The law of supply & demand unfold quickly in the race for access to energy to power cryptocurrency operations. Across North America, we see it again and again—crypto-mining prospects discover a utility with low rates and excess power capacity. A rush then follows, with hundreds of requests for megawatts of power. But in this case, instead of a price hike in response to increased demand, we see a different outcome—a moratorium, while the suppliers work out a sustainable plan, and cost structure, for the future—then the moratorium lifts, to find that the demand has shifted.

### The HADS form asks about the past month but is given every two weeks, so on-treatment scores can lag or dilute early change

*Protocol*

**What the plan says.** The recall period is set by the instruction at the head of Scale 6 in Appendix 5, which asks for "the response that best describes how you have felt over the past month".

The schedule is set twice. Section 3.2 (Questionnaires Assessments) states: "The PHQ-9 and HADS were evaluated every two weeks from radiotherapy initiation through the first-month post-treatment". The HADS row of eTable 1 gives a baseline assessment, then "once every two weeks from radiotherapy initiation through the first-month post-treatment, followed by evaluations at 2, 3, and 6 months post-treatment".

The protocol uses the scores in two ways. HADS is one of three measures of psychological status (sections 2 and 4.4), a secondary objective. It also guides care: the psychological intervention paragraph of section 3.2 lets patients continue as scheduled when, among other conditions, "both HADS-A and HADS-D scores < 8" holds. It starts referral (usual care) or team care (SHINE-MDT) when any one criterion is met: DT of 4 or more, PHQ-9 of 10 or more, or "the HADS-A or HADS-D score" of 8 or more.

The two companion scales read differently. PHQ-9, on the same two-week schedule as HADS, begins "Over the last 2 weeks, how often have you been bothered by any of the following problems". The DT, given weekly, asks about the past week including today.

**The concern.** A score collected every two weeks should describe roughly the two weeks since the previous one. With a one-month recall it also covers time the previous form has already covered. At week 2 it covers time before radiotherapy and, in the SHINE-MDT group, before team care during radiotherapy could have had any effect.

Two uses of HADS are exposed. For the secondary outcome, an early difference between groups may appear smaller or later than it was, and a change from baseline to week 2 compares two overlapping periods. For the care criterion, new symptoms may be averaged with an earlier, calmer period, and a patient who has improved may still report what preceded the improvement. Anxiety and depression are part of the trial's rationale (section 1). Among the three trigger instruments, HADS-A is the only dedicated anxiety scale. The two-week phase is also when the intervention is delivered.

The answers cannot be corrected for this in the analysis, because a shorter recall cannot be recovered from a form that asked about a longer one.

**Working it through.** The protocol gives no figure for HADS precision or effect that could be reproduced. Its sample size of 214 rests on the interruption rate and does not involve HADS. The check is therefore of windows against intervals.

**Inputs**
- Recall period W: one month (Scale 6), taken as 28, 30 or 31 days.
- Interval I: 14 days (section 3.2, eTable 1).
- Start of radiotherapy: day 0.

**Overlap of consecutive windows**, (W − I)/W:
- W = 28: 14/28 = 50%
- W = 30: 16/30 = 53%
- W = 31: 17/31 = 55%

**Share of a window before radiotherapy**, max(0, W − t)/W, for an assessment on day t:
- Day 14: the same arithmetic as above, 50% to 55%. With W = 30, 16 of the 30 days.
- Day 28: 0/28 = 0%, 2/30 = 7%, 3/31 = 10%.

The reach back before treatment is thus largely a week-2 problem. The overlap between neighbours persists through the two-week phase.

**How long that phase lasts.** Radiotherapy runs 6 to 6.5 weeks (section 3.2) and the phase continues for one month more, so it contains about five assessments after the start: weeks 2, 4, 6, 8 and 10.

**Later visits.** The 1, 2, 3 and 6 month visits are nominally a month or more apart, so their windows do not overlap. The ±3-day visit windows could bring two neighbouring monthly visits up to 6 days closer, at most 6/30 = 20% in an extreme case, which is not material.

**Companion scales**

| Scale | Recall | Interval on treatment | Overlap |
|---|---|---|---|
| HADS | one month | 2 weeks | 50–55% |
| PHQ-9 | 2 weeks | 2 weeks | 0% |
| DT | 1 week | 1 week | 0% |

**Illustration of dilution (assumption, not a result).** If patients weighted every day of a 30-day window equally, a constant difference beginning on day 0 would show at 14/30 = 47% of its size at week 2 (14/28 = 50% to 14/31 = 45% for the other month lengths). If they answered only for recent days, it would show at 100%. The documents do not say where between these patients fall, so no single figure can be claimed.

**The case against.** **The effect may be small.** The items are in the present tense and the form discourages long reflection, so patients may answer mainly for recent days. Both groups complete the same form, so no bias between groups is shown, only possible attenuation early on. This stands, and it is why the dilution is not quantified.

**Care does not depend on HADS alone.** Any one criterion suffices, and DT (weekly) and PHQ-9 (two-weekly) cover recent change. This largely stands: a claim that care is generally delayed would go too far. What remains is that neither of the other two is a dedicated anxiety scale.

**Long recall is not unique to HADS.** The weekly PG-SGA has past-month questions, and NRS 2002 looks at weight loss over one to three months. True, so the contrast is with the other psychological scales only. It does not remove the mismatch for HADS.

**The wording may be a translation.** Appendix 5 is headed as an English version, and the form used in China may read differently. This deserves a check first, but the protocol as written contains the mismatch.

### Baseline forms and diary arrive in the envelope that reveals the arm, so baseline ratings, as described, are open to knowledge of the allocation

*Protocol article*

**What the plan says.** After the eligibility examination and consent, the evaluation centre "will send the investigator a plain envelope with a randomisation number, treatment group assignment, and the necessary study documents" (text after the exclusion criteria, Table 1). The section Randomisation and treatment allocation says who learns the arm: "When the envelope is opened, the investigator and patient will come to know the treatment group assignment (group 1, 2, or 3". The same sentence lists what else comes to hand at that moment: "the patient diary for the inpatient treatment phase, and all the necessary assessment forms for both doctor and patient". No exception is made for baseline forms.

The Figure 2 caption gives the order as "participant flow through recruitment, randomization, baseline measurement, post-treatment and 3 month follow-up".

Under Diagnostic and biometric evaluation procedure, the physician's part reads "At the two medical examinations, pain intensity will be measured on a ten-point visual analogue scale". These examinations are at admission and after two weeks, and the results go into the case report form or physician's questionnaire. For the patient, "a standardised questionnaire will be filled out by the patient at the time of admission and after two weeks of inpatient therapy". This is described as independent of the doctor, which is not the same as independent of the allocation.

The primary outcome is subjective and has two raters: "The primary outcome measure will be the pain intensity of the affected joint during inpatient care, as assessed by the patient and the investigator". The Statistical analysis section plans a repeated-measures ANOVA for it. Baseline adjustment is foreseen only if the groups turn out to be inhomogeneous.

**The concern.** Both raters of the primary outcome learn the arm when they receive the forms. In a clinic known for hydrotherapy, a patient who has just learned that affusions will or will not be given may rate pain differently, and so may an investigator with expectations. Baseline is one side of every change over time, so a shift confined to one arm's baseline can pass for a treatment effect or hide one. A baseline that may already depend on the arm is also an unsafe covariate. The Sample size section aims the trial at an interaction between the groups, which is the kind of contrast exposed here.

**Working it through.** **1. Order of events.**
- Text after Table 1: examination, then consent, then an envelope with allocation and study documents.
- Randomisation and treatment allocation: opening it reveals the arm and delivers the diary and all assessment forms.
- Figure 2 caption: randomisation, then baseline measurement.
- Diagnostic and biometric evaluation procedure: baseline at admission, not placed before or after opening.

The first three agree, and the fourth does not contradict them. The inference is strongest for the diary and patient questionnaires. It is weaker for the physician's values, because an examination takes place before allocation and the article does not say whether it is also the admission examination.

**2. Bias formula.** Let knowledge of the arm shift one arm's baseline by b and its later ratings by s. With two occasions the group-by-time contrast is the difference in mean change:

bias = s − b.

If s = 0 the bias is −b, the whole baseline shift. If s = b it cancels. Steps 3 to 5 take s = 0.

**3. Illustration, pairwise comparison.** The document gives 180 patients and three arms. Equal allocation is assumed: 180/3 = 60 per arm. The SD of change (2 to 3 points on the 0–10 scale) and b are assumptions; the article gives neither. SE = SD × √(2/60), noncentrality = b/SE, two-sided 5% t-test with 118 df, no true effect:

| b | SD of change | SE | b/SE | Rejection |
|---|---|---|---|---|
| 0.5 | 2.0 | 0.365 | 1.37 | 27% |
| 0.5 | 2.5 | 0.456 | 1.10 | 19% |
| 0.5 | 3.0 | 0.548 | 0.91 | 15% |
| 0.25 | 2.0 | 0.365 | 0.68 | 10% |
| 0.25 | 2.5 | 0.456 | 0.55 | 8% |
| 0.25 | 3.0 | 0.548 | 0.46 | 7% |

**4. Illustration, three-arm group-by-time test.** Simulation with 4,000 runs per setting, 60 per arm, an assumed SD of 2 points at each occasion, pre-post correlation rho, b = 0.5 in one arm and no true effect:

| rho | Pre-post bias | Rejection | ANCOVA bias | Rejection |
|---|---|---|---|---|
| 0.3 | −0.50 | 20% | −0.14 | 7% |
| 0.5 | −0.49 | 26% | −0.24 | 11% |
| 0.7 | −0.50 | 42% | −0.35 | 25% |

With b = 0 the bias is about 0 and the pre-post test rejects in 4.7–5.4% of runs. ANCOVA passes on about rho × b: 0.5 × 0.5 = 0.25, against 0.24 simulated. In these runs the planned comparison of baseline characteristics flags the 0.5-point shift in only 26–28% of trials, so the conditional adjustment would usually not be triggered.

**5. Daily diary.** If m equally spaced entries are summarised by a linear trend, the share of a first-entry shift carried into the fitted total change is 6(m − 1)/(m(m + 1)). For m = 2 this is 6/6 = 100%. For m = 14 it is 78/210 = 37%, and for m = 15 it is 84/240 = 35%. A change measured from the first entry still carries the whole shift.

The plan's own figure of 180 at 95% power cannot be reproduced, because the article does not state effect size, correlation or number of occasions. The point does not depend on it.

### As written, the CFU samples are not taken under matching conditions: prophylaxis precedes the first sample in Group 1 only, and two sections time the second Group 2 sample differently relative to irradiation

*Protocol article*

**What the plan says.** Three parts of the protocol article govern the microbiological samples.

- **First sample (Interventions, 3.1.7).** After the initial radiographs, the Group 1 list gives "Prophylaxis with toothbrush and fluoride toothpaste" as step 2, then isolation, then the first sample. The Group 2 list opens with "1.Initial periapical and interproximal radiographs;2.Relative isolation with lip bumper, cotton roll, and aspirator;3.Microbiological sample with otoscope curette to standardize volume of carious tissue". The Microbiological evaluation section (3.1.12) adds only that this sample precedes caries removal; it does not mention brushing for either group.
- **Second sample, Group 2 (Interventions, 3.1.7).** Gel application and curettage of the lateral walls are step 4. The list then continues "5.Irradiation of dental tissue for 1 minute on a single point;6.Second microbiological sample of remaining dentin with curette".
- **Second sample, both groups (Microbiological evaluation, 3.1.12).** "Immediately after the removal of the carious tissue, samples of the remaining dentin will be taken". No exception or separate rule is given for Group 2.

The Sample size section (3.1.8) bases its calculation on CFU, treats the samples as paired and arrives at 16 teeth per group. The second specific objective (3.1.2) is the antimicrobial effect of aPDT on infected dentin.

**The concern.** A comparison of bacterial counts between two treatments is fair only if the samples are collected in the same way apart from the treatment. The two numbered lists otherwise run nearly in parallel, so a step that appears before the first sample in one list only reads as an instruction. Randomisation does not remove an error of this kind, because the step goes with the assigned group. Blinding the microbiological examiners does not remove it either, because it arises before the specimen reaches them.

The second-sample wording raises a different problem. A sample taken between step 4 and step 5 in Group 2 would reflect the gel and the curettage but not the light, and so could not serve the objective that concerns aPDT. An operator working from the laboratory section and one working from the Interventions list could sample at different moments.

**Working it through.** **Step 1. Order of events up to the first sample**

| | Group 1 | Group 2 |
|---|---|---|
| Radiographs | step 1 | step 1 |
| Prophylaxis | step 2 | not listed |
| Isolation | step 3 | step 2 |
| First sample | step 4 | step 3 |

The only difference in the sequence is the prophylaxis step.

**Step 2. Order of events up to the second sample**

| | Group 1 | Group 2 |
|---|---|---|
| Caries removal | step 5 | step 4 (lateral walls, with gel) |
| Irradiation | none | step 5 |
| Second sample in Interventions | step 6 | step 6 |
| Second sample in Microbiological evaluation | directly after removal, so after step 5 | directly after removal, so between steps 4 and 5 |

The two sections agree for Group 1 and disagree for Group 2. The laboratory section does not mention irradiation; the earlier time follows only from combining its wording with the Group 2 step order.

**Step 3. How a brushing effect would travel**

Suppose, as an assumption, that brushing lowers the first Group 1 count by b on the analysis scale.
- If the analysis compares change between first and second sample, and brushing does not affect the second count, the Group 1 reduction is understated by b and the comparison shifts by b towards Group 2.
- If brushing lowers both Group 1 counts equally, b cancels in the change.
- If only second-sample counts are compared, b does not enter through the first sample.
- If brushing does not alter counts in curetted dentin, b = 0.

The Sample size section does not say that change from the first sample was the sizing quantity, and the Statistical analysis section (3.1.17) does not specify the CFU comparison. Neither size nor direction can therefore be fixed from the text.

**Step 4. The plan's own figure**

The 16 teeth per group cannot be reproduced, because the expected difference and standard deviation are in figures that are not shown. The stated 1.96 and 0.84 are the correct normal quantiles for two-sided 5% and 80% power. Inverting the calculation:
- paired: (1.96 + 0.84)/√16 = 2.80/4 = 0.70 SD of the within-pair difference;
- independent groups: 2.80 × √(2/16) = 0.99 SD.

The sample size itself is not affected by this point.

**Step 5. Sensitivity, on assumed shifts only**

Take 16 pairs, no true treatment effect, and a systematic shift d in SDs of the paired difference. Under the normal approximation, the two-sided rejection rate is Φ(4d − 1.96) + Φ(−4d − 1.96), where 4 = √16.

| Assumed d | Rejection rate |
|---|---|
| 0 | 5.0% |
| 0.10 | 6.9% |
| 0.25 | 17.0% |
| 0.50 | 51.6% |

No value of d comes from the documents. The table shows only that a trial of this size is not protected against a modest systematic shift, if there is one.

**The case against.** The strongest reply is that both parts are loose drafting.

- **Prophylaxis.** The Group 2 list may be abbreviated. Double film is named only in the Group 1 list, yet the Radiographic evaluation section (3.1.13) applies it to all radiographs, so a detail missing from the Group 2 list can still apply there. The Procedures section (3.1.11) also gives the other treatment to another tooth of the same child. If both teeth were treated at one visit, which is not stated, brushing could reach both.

In many cases, with the utilities hold responsibility for (and extend low rates to) their existing customers. If all the requests for crypto-currency power were granted, even at a higher rate, it would quickly exceed the production capacity of the utility.
Stephanie Tsao, Kelly Andrejasich and Andrew Coffman Smith report on how this is playing out across North America in the article “Utilities see risks, rewards in cryptocurrency power demand” for S&P Global Market Intelligence.